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WebGL Vertex Buffers

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In this lesson we cover how to pass an entire array of 3d points to a vertex shader, allowing you to render multiple points at once.

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In this lesson we cover how to pass an entire array of 3d points to a vertex shader, allowing you to render multiple points at once.

So far, we've been passing in a single vertex to our shaders to be rendered as a point. If that's all WebGL could do, we'd be pretty boring. In order to start building up interesting forms, we need to be able to pass multiple vertices.

We do that with vertex buffers. A vertex buffer is an array of vertices stored in memory on the GPU. Because it's already there where WebGL is running, it's very fast and efficient. We need to know how to create a vertex buffer, how to get data into it, and how to pass that to our vertex shader.

I'll add a new variable called vertices to the top of the file, so we can access it in various parts of the program. In createVertices, I'll create an array. Before I add any numbers, let's look at the coordinate system we'll be using.

As opposed to 2D canvas in HTML, WebGL uses a more traditional Cartesian coordinate system. By default, the origins, or zero, will be at the center of the viewport. Minus one X on the left edge, plus one on the right, minus one Y on the bottom, and plus one on the top.

We'll be making a triangle like this, so the points will be -0.9, -0.9, +0.9, -.9, and 0, +0.9. Actually, though, remember that we're in 3D here. Each vertex will actually have a Z value as well, which we'll leave for zero as now.

In WebGL, plus Z extends toward the viewer, and minus Z, away into the distance. The vertex array will be a simple one-dimensional array holding a list of raw numbers. Later, we'll tell WebGL how to interpret this.

For each vertex, we'll just add the X, Y, and Z value. Now this is a JavaScript array, but we need to turn it into a data format that WebGL can use. We'll do that by putting the values into a vertex buffer. First, we create the buffer by saying gl.createBuffer.

We won't be accessing this buffer directly. What we'll be doing is binding it to a target by saying gl.bindBuffer, gl.ARRAY_BUFFER, buffer. Binding, in this case, means that you're setting this buffer as the target of future WebGL buffer operations.

There are different types of buffers. There are different types of buffer targets. We're using the array buffer target, hence the first argument, gl.ARRAY_BUFFER. Any time WebGL needs to perform an action on an array buffer, it will look to see what buffer is bound to that array buffer target, and use that.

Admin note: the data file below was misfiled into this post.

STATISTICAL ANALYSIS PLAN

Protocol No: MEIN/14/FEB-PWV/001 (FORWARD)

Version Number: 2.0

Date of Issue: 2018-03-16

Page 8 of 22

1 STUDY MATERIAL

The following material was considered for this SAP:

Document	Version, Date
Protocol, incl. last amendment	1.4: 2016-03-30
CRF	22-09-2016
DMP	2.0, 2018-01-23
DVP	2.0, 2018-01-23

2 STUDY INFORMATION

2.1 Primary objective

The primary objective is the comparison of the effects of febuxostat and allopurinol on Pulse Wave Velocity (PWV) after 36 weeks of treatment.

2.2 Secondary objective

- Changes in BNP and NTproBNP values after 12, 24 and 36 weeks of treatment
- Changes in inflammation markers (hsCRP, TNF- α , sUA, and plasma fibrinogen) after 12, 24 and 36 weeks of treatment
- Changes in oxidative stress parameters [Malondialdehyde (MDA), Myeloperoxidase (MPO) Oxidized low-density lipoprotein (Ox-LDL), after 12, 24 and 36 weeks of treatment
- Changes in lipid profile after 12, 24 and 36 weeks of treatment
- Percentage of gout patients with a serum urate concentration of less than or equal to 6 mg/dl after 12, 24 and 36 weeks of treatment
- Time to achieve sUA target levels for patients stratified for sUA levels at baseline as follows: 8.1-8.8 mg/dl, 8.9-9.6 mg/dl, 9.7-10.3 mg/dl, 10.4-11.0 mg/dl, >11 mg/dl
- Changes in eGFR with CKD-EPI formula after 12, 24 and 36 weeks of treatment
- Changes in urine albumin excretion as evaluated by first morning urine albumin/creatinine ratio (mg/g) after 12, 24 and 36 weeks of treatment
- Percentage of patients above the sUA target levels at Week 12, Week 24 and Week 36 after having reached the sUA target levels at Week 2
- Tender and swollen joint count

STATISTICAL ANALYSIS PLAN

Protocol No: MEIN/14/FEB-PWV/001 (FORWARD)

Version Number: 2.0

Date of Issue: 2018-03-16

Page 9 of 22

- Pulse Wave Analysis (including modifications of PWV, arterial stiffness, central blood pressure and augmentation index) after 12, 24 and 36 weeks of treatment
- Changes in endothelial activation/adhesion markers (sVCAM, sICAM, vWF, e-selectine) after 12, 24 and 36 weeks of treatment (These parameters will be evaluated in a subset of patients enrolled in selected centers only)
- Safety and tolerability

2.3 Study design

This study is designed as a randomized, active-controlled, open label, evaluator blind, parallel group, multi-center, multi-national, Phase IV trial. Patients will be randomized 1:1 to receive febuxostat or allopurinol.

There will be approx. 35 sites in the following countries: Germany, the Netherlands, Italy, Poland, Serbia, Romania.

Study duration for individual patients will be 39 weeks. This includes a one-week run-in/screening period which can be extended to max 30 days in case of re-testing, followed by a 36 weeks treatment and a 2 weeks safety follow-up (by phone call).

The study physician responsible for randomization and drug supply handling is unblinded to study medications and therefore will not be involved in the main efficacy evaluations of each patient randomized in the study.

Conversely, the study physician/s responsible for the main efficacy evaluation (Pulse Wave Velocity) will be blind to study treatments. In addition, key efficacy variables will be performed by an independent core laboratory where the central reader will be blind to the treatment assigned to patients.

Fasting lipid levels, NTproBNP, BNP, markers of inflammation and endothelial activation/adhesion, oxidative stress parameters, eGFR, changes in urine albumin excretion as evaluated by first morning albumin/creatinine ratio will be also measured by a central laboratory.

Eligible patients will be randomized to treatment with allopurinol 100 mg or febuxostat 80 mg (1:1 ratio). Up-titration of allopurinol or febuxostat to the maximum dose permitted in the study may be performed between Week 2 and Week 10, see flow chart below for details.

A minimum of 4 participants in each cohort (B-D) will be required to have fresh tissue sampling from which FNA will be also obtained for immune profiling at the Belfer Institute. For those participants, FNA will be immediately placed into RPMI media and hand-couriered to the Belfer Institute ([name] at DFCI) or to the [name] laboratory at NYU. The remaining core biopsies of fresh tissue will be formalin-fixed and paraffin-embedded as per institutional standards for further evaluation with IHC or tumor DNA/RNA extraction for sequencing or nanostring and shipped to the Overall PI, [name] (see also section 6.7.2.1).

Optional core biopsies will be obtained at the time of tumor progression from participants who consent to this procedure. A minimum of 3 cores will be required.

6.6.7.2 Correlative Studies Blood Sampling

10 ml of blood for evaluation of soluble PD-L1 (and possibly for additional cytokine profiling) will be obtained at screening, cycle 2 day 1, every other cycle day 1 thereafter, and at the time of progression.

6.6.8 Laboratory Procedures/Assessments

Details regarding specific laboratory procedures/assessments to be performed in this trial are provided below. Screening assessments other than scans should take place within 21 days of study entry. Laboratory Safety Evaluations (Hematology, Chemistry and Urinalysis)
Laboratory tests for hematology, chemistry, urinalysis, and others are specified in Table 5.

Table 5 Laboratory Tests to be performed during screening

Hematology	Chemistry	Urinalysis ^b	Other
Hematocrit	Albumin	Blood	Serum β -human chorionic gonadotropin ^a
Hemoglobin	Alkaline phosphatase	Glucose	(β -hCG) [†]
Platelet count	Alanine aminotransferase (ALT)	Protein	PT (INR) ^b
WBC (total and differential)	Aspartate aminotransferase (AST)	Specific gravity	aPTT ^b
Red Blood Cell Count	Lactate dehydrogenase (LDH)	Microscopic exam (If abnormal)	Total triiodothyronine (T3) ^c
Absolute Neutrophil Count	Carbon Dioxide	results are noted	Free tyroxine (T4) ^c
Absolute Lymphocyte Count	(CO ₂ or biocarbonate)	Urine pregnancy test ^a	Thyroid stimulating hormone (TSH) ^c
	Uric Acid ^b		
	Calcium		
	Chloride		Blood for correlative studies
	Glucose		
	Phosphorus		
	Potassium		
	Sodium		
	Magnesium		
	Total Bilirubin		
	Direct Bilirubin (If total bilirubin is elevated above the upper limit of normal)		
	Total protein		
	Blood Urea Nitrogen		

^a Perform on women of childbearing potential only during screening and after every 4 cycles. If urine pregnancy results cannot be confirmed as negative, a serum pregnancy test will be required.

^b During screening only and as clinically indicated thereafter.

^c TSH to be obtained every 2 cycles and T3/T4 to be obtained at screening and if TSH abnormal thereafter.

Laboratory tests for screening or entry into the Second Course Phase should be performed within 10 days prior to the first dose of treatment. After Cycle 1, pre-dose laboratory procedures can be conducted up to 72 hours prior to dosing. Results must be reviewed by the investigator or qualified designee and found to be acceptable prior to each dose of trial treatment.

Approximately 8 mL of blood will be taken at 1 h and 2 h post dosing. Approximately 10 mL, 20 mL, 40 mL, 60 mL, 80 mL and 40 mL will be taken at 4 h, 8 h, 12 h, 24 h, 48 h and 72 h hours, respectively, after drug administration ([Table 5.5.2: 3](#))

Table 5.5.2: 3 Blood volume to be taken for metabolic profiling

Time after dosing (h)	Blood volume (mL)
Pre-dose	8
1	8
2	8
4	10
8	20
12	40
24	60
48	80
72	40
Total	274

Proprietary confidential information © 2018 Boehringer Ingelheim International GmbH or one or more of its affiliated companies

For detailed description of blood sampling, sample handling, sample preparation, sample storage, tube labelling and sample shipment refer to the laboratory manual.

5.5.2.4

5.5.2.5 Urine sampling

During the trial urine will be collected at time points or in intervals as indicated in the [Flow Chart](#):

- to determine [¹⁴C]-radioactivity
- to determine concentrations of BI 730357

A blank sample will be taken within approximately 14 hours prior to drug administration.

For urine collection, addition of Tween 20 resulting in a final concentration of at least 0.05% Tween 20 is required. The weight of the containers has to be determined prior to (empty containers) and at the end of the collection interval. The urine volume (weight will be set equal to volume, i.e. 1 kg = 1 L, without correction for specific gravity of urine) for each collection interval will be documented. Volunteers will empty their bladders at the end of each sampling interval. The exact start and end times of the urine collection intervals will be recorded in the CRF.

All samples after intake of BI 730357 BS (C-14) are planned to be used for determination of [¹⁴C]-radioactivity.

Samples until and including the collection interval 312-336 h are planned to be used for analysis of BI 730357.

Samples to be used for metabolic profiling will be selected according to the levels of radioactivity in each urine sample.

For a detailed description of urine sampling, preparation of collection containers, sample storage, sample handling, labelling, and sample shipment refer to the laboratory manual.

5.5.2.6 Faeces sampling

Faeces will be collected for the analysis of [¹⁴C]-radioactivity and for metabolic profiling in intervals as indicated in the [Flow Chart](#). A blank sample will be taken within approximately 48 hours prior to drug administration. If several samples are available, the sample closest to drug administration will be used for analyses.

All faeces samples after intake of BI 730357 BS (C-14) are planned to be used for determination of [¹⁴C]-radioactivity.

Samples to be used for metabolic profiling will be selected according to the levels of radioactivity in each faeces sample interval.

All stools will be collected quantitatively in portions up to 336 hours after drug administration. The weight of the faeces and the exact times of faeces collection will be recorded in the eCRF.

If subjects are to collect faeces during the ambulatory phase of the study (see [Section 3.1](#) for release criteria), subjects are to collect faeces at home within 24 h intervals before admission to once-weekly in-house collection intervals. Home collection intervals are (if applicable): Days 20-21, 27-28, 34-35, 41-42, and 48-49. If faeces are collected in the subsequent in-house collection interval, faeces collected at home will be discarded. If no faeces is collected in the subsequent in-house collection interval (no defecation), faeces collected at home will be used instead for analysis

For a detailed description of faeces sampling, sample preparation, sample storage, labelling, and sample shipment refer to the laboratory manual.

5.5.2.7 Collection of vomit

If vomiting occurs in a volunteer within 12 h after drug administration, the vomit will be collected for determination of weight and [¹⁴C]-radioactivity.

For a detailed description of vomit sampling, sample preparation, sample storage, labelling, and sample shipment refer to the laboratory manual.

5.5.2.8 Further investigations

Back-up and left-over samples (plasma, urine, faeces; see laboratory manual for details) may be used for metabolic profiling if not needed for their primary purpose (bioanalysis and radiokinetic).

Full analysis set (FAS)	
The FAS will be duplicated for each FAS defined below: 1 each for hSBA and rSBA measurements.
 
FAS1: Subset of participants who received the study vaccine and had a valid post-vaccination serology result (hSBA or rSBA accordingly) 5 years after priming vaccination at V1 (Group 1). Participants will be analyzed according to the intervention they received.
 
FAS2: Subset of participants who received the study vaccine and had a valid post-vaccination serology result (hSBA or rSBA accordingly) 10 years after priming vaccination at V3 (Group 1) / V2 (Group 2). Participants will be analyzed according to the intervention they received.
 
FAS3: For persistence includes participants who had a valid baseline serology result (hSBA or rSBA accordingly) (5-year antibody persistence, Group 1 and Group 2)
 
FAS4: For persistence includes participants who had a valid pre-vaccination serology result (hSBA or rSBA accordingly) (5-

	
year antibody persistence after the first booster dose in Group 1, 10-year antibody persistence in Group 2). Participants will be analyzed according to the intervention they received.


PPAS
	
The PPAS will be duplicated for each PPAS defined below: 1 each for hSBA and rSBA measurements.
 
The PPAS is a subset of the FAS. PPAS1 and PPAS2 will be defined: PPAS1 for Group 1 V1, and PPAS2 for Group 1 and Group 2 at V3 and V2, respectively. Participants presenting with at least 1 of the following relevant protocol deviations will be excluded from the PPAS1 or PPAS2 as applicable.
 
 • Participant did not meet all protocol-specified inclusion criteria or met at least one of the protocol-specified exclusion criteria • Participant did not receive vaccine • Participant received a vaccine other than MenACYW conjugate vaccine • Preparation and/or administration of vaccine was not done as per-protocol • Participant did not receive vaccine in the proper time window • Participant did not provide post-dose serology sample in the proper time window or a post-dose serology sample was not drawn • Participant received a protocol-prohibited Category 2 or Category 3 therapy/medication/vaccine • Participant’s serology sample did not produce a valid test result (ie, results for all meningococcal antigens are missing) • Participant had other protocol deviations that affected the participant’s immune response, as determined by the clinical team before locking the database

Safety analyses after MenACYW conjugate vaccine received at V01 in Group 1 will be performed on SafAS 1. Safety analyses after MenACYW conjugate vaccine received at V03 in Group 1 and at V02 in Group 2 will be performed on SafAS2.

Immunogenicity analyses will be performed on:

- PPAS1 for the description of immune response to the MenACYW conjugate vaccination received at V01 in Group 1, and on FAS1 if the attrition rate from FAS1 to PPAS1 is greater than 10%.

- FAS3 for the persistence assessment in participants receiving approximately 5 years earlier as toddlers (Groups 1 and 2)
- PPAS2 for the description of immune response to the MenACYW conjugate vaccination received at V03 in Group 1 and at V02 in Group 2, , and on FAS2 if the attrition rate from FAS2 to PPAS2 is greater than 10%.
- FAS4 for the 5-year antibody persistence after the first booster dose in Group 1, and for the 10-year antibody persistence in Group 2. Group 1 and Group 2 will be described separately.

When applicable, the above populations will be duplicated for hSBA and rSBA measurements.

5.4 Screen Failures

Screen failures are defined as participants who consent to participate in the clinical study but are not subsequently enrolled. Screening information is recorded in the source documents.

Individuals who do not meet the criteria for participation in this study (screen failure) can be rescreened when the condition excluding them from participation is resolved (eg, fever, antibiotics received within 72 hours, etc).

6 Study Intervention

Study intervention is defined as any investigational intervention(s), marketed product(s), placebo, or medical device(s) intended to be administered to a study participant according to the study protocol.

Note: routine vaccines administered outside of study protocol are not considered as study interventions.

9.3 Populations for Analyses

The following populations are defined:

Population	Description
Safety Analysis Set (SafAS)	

The first operation we'll do on that buffer is to put our vertex data into it with gl.bufferData. Again, gl.ARRAY_BUFFER tells WebGL the target buffer to use for this data. There's the data itself, which we'll wrap in a special data structure, a Float32Array.

This is simply an array of 32-bit floating point values. The STATIC_DRAW parameter tells WebGL how we intend to use the data. This option says that we'll use the values often, but we won't be changing them much.

There are other options for other use cases, such as data that will change more often. We have a vertex buffer that now has our vertex data in it. We need to assign it to the coords attribute so the shader can use it.

Previously, when we were assigning a single vertex to a coords, we used the gl.vertexAttrib3f method, passing in the three values. Since we have an entire buffer full of data, we need to do things a bit differently.

We need to pass a pointer to that buffer. We'll do that by calling gl.vertexAttribPointer. First is the coords attribute location. WebGL knows at this point that it's going to use the currently-bound array buffer. We don't need to specify that.

We do need to give it some info about what's in that buffer. We need to tell it that each vertex will have three values -- X, Y, Z -- and that they will be floating point numbers. The last three arguments, we'll cover later.

They'll allow for more complex buffers to be passed, and will let you specify how the data in those buffers is to be interpreted. Finally, we call gl.enableVertexAttribArray coords, which enables that particular vertex buffer object.

We're done using this vertex buffer, so we can unbind it. We do that by calling gl.bindBuffer again with gl.ARRAY_BUFFER, but passing in null. We've now got our vertices encoded, and we're ready to draw them.

By passing in a vertex buffer with an array of vertices, our vertex shader will be called multiple times, once for every vertex in that buffer. Each time, the coords attribute will get the value of the current vertex, and our shader will assign that vertex to gl_Position.

We can jump down to the draw function, and we already have our drawArrays method being called. Right now, we're saying that we only want to draw a single point with that last argument. We'll change that to three to reflect the fact that we now have three points.

Yes, we have three points being drawn. Try changing the values in the vertices array, and see the points appear in new locations. Verify that the point size and color values still work on these new points.

Try adding another vertex or more to the list. If you do that, don't forget to change the value drawArrays to reflect the new number of vertices.

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